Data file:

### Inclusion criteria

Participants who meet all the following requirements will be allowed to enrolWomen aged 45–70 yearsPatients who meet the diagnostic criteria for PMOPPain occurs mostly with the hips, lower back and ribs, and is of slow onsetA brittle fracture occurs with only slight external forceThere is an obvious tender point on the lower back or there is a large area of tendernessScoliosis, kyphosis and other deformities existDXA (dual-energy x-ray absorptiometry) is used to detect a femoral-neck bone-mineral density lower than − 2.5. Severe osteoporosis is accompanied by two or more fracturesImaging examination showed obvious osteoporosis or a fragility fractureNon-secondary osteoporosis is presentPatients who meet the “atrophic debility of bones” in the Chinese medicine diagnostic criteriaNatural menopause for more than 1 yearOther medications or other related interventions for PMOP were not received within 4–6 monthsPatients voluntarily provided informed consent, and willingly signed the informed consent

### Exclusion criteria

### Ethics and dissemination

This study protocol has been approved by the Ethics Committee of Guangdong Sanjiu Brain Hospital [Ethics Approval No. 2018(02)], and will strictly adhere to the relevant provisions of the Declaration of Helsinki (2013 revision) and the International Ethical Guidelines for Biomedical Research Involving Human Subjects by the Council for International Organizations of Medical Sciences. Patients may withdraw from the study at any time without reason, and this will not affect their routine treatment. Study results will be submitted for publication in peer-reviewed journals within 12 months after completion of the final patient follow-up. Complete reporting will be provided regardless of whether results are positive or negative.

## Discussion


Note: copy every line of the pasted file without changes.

### Inclusion criteria

Participants who meet all the following requirements will be allowed to enrolWomen aged 45–70 yearsPatients who meet the diagnostic criteria for PMOPPain occurs mostly with the hips, lower back and ribs, and is of slow onsetA brittle fracture occurs with only slight external forceThere is an obvious tender point on the lower back or there is a large area of tendernessScoliosis, kyphosis and other deformities existDXA (dual-energy x-ray absorptiometry) is used to detect a femoral-neck bone-mineral density lower than − 2.5. Severe osteoporosis is accompanied by two or more fracturesImaging examination showed obvious osteoporosis or a fragility fractureNon-secondary osteoporosis is presentPatients who meet the “atrophic debility of bones” in the Chinese medicine diagnostic criteriaNatural menopause for more than 1 yearOther medications or other related interventions for PMOP were not received within 4–6 monthsPatients voluntarily provided informed consent, and willingly signed the informed consent

### Exclusion criteria

### Ethics and dissemination

This study protocol has been approved by the Ethics Committee of Guangdong Sanjiu Brain Hospital [Ethics Approval No. 2018(02)], and will strictly adhere to the relevant provisions of the Declaration of Helsinki (2013 revision) and the International Ethical Guidelines for Biomedical Research Involving Human Subjects by the Council for International Organizations of Medical Sciences. Patients may withdraw from the study at any time without reason, and this will not affect their routine treatment. Study results will be submitted for publication in peer-reviewed journals within 12 months after completion of the final patient follow-up. Complete reporting will be provided regardless of whether results are positive or negative.

## Discussion